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JPA - Using @OrderBy Annotation

[Updated: Jun 9, 2018, Created: Jun 9, 2018]

The annotation @OrderBy Specifies the ordering of the elements of a collection valued association or element collection at the point when the association or collection is retrieved.

This annotation can be used with @ElementCollection or @OneToMany/@ManyToMany relationships.

When @OrderBy used with @ElementCollection

If the collection is of basic type, then ordering will be by the value of the basic objects. For example following will arrange phoneNumbers in their natural ordering:

  @ElementCollection
  @OrderBy
  private List<String> phoneNumbers;

If the collection is of @Embeddable type, the dot (".") notation is used to refer to an attribute within the embedded attribute. For example following will arrange addresses by country names.

  @ElementCollection
  @OrderBy("city.country DESC")
  private List<Address> addresses;

Where Address is defined as:

 @Embeddable
 public class Address {
  ...
  @Embedded
  private City city 
  ....
 }

ASC | DESC can be used to specify whether ordering is ascending or descending. Default is ASC.

When @OrderBy used with a relationship

@OrderBy only works with direct properties if used with a relationship (@OneToMany or @ManyToMany). For example:

  @ManyToMany
  @OrderBy("supervisor")
  private List<Task> tasks;

Where Task entity is:

 @Entity
 public class Task {
    ....
    @OneToOne
    private Employee supervisor;
    ...
}

Dot (".") access doesn't work in case of relationships. Attempting to use a nested property e.g. @OrderBy("supervisor.name") will end up in a runtime exception.

If the ordering element is not specified for an entity association (i.e. the annotation is used without any value), ordering by the primary key of the associated entity is assumed. For example:

  @ManyToMany
  @OrderBy
  private List<Task> tasks;

In above case tasks collection will be ordered by Task#id.

@OrderBy vs @OrderColumn

The order specified by @OrderBy is only applied during runtime when a query result is retrieved.
Whereas, the usage of @OrderColumn (last tutorials) results in a permanent ordering of the related data. In this case a dedicated database column is used to maintain the ordering.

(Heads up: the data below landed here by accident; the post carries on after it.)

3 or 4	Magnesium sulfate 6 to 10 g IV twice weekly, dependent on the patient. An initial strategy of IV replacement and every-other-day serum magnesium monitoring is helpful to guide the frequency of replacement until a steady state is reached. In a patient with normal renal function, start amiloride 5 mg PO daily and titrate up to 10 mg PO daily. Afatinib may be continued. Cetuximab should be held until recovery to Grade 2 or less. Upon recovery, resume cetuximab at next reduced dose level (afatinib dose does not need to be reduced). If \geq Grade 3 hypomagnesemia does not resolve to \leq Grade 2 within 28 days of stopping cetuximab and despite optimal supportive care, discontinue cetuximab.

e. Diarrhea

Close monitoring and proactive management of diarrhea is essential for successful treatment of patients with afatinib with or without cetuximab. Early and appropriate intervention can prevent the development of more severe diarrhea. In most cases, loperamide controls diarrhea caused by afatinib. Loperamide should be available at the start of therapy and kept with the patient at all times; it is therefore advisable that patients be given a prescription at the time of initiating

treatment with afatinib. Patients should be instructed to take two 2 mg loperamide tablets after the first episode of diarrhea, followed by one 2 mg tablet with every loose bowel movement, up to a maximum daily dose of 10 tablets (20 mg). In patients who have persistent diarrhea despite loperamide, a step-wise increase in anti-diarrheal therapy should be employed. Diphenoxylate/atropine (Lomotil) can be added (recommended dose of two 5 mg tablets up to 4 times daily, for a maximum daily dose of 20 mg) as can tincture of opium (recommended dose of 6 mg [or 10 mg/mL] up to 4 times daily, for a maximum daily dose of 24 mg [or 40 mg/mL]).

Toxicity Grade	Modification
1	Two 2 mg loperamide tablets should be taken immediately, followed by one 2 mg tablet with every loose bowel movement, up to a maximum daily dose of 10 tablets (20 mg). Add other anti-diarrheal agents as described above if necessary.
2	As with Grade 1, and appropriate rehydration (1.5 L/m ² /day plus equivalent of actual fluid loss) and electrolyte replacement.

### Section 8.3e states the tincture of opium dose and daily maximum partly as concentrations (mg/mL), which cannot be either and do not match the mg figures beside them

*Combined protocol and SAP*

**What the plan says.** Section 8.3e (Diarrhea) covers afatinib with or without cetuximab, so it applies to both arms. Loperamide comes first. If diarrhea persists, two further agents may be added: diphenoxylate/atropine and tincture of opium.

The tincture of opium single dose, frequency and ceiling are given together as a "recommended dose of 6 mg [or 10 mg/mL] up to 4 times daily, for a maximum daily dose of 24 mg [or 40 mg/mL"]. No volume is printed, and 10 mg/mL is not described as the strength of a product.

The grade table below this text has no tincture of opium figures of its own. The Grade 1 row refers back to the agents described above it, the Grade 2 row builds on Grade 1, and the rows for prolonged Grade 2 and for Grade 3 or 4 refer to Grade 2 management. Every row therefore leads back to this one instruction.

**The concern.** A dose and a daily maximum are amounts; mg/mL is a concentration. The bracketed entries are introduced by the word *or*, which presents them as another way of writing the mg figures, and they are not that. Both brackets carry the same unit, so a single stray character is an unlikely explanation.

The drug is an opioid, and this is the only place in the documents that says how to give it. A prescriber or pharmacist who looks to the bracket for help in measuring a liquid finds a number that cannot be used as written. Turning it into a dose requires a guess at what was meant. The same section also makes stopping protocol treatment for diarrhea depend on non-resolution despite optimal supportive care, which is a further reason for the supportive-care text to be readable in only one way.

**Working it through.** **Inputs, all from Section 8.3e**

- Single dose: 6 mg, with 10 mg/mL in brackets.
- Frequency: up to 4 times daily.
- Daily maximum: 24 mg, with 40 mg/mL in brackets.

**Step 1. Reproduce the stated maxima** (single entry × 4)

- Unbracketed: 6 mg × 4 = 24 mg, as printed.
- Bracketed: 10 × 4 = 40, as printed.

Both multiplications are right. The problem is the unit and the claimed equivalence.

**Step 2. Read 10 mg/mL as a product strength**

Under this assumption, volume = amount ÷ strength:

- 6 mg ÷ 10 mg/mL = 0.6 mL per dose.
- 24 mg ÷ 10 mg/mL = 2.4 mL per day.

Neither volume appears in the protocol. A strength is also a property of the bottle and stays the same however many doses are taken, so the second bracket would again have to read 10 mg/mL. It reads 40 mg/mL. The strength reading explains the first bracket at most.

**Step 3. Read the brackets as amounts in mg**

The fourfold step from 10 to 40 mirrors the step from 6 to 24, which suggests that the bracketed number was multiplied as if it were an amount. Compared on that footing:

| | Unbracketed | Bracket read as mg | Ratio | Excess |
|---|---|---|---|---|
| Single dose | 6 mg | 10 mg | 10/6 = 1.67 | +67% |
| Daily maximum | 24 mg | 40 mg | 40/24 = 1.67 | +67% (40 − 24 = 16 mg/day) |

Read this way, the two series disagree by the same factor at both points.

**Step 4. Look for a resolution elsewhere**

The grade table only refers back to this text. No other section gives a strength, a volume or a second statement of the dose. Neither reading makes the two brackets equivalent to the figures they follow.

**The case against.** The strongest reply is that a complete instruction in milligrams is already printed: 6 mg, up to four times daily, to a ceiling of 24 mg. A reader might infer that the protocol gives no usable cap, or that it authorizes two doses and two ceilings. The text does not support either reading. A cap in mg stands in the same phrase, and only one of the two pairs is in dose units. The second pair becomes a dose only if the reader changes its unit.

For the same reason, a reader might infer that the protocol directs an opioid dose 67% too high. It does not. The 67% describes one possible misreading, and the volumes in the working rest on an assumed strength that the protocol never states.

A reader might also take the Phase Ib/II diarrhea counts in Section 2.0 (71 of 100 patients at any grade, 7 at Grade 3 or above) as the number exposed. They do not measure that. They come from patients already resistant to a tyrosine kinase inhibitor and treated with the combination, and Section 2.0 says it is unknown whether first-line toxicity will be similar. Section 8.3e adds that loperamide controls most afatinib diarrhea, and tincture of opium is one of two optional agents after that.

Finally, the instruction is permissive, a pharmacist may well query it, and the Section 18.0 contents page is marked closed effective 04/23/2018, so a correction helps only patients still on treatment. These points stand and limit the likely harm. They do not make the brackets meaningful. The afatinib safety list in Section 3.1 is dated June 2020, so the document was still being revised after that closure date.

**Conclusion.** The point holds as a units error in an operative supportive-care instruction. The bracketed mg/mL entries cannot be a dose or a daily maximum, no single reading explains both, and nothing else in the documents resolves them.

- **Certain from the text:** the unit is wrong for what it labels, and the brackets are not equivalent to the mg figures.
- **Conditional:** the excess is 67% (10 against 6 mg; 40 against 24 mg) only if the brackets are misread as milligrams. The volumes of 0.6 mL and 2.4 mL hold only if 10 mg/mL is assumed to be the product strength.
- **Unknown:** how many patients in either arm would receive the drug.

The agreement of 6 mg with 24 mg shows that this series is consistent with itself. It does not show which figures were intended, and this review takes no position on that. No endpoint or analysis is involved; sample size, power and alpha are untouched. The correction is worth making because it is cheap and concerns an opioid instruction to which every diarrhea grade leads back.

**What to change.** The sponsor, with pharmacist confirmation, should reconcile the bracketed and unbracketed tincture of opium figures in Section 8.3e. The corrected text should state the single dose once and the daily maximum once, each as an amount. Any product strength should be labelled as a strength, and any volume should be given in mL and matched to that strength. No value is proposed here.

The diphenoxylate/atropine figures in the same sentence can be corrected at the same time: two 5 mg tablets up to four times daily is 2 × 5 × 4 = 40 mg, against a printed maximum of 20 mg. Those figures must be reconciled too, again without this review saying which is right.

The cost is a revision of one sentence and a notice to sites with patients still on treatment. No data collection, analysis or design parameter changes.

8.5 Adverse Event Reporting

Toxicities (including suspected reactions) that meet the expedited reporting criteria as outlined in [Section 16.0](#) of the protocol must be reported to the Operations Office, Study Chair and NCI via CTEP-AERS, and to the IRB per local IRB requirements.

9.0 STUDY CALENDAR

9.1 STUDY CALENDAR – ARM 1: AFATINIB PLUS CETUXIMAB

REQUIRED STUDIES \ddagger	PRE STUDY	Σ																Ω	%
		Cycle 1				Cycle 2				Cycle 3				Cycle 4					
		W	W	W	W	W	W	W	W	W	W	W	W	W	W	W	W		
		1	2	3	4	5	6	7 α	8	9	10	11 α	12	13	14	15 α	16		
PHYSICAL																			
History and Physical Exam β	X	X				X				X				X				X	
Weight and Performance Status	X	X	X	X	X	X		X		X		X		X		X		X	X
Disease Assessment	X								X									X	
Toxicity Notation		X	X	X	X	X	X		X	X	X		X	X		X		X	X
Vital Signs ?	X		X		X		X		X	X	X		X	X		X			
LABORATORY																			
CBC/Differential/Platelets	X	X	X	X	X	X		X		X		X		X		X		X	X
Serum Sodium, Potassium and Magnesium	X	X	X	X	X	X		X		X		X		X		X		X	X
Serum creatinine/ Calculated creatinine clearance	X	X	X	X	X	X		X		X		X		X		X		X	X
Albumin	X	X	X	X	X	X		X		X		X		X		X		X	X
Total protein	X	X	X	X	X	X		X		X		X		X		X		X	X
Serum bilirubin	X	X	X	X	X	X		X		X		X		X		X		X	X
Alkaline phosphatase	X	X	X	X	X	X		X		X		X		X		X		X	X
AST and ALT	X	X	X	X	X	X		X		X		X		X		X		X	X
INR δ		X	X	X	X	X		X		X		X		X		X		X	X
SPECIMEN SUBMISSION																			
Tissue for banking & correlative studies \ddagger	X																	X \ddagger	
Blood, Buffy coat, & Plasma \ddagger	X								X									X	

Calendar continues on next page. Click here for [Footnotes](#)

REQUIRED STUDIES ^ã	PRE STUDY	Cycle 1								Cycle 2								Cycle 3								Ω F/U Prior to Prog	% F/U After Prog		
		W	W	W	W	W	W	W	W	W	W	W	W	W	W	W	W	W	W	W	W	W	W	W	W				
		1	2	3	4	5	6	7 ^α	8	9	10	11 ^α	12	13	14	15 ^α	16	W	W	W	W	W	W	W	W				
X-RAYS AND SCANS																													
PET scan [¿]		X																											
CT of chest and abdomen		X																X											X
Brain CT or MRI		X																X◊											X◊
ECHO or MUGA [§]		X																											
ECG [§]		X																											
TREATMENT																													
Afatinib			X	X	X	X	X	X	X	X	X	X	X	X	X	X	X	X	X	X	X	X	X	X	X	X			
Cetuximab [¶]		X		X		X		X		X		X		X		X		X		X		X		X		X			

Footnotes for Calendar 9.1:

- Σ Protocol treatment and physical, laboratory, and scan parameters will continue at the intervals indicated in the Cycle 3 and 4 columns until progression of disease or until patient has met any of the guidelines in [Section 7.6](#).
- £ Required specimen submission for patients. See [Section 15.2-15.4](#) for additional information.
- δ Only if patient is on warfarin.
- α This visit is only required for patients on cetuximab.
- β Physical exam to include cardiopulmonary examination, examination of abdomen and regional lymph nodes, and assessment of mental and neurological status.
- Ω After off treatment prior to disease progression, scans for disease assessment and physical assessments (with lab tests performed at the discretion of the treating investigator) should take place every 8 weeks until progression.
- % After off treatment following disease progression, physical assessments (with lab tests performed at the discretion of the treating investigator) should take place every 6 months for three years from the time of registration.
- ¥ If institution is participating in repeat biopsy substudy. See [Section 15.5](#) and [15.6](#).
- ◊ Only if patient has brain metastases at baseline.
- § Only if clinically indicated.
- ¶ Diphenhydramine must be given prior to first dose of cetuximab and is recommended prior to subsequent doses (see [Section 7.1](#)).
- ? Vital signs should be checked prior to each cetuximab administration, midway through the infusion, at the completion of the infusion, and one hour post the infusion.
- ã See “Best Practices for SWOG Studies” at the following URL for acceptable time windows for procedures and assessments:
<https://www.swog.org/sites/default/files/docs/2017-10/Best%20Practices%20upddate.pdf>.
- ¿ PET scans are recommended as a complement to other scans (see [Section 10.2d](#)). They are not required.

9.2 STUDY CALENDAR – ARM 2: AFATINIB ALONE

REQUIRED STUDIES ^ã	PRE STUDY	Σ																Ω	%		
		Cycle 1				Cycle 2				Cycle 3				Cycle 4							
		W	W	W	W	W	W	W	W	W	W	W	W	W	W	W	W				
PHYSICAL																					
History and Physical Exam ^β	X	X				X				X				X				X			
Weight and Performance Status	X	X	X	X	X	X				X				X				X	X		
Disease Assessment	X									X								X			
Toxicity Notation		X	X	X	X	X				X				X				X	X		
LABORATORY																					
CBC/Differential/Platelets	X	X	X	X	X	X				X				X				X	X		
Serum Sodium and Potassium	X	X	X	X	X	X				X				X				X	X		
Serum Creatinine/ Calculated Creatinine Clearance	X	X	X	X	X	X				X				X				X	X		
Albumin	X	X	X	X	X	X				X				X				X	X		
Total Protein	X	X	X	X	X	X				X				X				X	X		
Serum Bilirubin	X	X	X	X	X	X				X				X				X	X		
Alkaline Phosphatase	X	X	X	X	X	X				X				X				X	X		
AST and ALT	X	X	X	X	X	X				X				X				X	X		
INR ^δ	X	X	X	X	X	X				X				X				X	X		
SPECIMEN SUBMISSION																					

Example

Entities

@Entity
public class Employee {
  @Id
  @GeneratedValue
  private long id;
  private String name;

  @ElementCollection
  @OrderBy//order by strings
  private List<String> phoneNumbers;

  @ManyToMany(cascade = CascadeType.ALL)
  @OrderBy("supervisor")//order by task.supervisor (employee.id)
  private List<Task> tasks;

  @ElementCollection
  @OrderBy("city.country DESC")//desc order by address.city.country
  private List<Address> addresses;
    .............
}
@Entity
public class Task {
  @Id
  @GeneratedValue
  private long id;
  private String name;
  @OneToOne
  private Employee supervisor;
    .............
}
@Embeddable
public class Address {
  private String street;
  @Embedded
  private City city;
    .............
}
@Embeddable
public class City {
  private String name;
  private String country;
    .............
}

Table mappings

Let's see our entities are mapped to what database tables:

public class TableMappingMain {
  private static EntityManagerFactory entityManagerFactory =
          Persistence.createEntityManagerFactory("example-unit");

  public static void main(String[] args) {
      try {
          nativeQuery("SHOW TABLES");
          nativeQuery("SHOW COLUMNS FROM EMPLOYEE");
          nativeQuery("SHOW COLUMNS FROM EMPLOYEE_PHONENUMBERS");
          nativeQuery("SHOW COLUMNS FROM EMPLOYEE_TASK");
          nativeQuery("SHOW COLUMNS FROM TASK");
          nativeQuery("SHOW COLUMNS FROM EMPLOYEE_ADDRESSES");

      } finally {
          entityManagerFactory.close();
      }
  }

  public static void nativeQuery(String s) {
      EntityManager em = entityManagerFactory.createEntityManager();
      System.out.printf("'%s'%n", s);
      Query query = em.createNativeQuery(s);
      List list = query.getResultList();
      for (Object o : list) {
          if (o instanceof Object[]) {
              System.out.println(Arrays.toString((Object[]) o));
          } else {
              System.out.println(o);
          }
      }
      em.close();
  }
}
'SHOW TABLES'
[EMPLOYEE, PUBLIC]
[EMPLOYEE_ADDRESSES, PUBLIC]
[EMPLOYEE_PHONENUMBERS, PUBLIC]
[EMPLOYEE_TASK, PUBLIC]
[TASK, PUBLIC]
'SHOW COLUMNS FROM EMPLOYEE'
[ID, BIGINT(19), NO, PRI, NULL]
[NAME, VARCHAR(255), YES, , NULL]
'SHOW COLUMNS FROM EMPLOYEE_PHONENUMBERS'
[EMPLOYEE_ID, BIGINT(19), NO, , NULL]
[PHONENUMBERS, VARCHAR(255), YES, , NULL]
'SHOW COLUMNS FROM EMPLOYEE_TASK'
[EMPLOYEE_ID, BIGINT(19), NO, , NULL]
[TASKS_ID, BIGINT(19), NO, , NULL]
'SHOW COLUMNS FROM TASK'
[ID, BIGINT(19), NO, PRI, NULL]
[NAME, VARCHAR(255), YES, , NULL]
[SUPERVISOR_ID, BIGINT(19), YES, , NULL]
'SHOW COLUMNS FROM EMPLOYEE_ADDRESSES'
[EMPLOYEE_ID, BIGINT(19), NO, , NULL]
[COUNTRY, VARCHAR(255), YES, , NULL]
[NAME, VARCHAR(255), YES, , NULL]
[STREET, VARCHAR(255), YES, , NULL]